Jessica Cohen of Quincy, Mass., is nearly 36 weeks pregnant with her first child. And she feels it.
There are the physical challenges: Her back aches and pain shoots across her pelvis. A former dancer, she can only be active for about an hour at a time before she has to take a break. And there is the mental strain of uncertainty, of not knowing when her baby boy will arrive. A late delivery would cut into her husband's time off from work, and it could upend her mother’s plans to travel from Florida for the birth.
Cohen has already told her doctor at Brigham and Women’s Hospital that if the pregnancy continues past her due date, she wants to be induced. That is, she wants her labor to be medically jump-started. But what if she could have an induction sooner, at 39 weeks?
“That would be nice,” she said wistfully.
For many years, the prevailing wisdom for healthy mothers has been to wait. Inducing labor, it was thought, increases a woman’s chances of requiring a Cesarean section, major surgery that could result in complications for mother and baby, and a longer recovery time.
Now, a major study suggests that’s not true.
A large, randomized controlled trial has found that healthy, first-time mothers who choose induction at 39 weeks actually had a lower chance of requiring a C-section than women who continued on into their pregnancies and either delivered spontaneously or with interventions.
To many who work in obstetrics, the results, presented Feb. 1 at the annual meeting of the Society for Maternal-Fetal Medicine, were “an unbelievable, stunning finding,” said Dr. William Grobman, the principal investigator on the trial and professor of obstetrics and gynecology at the Northwestern University Feinberg School of Medicine.
As word spreads, they will surely be surprising to many mothers who worry that induction can lead to C-sections as well. Study authors and others in the field say the trial could prompt a review of obstetric guidelines and a reconsideration of which tools are actually effective at reducing the number of C-sections.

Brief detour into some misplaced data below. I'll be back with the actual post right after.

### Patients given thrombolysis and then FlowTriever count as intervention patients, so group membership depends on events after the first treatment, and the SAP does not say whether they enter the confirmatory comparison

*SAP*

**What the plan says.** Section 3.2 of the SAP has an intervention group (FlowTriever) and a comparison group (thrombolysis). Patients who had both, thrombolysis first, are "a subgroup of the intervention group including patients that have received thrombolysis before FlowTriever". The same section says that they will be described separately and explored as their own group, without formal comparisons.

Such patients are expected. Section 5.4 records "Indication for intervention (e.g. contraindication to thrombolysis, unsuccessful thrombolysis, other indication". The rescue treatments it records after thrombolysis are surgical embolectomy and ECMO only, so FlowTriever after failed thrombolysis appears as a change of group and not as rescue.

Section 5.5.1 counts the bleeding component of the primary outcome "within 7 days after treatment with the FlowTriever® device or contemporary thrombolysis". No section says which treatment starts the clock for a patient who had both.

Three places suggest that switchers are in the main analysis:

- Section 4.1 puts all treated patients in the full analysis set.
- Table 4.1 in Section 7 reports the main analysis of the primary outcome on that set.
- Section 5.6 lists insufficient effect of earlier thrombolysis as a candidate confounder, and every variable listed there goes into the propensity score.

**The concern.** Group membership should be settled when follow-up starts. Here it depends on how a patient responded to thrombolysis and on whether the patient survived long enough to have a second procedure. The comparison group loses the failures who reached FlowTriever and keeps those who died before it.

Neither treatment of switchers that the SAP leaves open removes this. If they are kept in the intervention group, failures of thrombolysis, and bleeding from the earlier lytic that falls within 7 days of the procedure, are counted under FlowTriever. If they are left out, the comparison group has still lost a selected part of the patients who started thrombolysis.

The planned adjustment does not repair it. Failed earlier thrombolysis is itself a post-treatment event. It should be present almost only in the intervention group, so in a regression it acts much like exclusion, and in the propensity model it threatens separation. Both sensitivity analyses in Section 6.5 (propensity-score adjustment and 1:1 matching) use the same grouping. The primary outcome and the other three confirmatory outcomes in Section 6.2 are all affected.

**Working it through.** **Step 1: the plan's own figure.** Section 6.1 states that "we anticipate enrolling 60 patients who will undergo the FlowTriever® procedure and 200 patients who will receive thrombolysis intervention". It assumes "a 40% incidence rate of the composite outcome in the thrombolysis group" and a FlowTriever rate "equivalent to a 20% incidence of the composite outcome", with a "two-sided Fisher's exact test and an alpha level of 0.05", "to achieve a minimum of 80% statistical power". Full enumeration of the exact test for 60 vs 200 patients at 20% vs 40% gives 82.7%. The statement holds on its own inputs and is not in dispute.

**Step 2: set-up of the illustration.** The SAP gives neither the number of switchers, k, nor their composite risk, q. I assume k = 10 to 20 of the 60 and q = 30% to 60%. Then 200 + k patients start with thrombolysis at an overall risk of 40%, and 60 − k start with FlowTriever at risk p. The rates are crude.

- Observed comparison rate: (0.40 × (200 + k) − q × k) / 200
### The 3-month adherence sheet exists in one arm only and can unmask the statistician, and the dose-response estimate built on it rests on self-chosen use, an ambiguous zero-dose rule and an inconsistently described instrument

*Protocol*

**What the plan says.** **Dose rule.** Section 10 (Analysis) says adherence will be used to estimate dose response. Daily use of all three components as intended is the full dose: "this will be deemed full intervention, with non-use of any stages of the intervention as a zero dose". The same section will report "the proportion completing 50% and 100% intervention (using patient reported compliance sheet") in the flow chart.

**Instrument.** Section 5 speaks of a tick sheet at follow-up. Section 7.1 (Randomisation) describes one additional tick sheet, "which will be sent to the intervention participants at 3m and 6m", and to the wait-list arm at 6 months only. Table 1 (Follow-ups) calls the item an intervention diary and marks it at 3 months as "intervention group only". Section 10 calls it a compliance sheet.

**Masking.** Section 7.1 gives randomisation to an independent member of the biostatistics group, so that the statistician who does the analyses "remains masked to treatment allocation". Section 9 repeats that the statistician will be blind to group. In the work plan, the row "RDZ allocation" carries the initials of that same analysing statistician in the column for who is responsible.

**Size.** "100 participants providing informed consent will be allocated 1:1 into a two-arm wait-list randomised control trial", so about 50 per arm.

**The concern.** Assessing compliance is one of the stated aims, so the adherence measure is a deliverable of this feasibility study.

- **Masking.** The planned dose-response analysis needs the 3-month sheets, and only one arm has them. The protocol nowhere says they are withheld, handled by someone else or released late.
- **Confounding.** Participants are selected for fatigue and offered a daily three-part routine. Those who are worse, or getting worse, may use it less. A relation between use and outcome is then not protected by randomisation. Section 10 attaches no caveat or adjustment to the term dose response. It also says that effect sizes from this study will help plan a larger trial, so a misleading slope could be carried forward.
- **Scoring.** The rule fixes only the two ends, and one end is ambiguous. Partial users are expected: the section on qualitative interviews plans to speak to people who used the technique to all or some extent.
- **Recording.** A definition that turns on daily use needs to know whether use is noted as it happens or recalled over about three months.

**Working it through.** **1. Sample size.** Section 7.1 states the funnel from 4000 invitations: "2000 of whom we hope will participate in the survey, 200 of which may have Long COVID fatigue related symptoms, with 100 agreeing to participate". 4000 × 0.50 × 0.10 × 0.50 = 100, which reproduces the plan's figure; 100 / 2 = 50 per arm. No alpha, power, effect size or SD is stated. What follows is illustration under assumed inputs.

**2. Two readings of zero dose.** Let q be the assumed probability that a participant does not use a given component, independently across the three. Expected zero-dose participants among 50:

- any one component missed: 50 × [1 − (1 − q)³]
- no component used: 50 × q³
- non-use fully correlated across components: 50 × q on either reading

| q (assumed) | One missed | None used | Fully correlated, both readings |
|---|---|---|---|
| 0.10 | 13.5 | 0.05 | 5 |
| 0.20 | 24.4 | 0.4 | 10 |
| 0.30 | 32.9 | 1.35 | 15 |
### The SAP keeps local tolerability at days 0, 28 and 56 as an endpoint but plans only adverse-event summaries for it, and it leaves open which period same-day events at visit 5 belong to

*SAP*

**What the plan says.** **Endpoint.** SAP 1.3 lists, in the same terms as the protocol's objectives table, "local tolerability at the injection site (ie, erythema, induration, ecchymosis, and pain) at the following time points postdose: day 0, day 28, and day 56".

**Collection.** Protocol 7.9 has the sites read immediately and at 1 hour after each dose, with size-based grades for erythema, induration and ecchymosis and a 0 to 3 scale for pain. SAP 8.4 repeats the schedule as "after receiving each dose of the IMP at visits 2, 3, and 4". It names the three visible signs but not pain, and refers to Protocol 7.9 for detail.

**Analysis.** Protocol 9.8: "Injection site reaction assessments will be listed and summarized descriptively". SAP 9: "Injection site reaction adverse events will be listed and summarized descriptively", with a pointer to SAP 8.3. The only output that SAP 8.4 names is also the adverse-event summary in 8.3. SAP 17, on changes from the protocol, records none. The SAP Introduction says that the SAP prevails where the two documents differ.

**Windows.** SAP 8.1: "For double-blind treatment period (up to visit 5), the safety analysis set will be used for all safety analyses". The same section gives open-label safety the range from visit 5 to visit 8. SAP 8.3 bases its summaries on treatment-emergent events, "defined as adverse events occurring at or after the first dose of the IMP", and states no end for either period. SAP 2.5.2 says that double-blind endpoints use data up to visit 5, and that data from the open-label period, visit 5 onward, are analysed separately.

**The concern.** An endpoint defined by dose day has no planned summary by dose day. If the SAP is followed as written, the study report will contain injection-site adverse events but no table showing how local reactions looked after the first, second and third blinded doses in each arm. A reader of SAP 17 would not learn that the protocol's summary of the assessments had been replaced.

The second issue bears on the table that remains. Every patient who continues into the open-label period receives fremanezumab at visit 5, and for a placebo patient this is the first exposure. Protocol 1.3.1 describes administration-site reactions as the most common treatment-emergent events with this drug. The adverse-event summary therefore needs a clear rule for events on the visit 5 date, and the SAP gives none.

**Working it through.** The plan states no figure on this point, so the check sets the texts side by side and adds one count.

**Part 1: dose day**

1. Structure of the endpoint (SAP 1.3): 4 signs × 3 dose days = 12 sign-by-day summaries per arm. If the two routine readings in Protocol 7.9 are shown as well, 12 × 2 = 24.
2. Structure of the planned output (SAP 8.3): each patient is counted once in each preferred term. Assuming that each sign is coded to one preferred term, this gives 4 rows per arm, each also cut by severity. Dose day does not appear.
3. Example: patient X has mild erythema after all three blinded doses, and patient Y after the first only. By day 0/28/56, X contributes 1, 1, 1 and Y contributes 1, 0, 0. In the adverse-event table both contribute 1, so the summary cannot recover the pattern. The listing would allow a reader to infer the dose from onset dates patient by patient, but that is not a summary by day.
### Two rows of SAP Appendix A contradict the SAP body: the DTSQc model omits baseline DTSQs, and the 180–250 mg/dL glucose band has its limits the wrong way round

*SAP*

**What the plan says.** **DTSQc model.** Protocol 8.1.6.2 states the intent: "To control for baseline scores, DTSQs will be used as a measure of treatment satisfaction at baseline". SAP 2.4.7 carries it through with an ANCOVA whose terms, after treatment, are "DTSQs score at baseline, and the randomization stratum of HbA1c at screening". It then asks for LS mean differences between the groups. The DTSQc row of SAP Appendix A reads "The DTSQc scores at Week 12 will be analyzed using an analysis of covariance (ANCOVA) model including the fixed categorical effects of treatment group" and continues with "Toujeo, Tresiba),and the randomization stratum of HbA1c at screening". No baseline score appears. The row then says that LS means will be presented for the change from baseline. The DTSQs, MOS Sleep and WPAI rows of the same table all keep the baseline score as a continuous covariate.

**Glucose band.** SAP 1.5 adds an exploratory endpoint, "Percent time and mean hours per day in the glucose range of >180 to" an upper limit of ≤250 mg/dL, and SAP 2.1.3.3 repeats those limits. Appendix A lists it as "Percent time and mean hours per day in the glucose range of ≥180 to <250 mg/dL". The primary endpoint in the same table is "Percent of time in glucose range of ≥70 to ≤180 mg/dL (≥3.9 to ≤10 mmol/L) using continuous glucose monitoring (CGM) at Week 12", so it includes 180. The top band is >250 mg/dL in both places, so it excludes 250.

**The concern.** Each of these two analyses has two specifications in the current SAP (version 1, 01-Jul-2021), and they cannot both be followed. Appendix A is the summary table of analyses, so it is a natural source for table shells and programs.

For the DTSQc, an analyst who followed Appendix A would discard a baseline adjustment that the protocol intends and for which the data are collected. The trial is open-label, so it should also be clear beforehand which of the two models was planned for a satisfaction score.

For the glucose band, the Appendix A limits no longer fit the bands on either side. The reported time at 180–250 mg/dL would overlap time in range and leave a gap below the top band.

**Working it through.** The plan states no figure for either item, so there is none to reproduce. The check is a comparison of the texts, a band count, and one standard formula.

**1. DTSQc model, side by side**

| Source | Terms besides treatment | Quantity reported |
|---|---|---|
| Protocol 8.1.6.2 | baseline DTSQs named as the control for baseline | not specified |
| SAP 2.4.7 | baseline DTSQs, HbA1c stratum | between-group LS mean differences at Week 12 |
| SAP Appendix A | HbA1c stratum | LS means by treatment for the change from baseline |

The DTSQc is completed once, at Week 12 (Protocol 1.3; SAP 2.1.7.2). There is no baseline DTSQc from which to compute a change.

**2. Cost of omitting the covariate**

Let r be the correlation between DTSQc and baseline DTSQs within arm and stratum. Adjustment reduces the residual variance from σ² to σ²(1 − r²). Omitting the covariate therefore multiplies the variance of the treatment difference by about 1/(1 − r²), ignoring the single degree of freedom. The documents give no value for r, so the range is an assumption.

“This is important on a policy level,” said Dr. Uma Reddy, a scientist with the maternal-fetal network at the National Institute of Child Health and Human Development, which funded the study.
Reducing inductions by choice — called elective inductions — has been a central piece of the public health strategy for reducing C-sections, which occur in about one in three deliveries. This study found that inductions may not, in fact, significantly affect the C-section rate.
“To decrease C-section rates,” Reddy said, “we have to look to other things.”
Smaller controlled trials and observational studies have found similar results in recent years. But this study, known as the ARRIVE trial (for “A Randomized Trial of Induction Versus Expectant Management”), was large.
Although it still needs to be fully vetted and published in a peer-reviewed journal, the study included more than 6,000 women at 41 hospitals. It found that, among women who were induced at 39 weeks, 19 percent required a C-section, compared with 22 percent of those whose pregnancies continued in a wait-and-see approach called “expectant management.”
It also found no significant increase in complications for mothers and babies in the induction group. On some measures, both fared better with induction, with just 3 percent of babies requiring respiratory support, for example, compared with 4 percent in the expectant management group.
Dr. Haywood Brown, president of the American College of Obstetricians and Gynecologists, or ACOG, noted the improved outcomes for infants delivered by induction, but said in an email that his organization will wait for the full study results before considering whether to update its guidelines.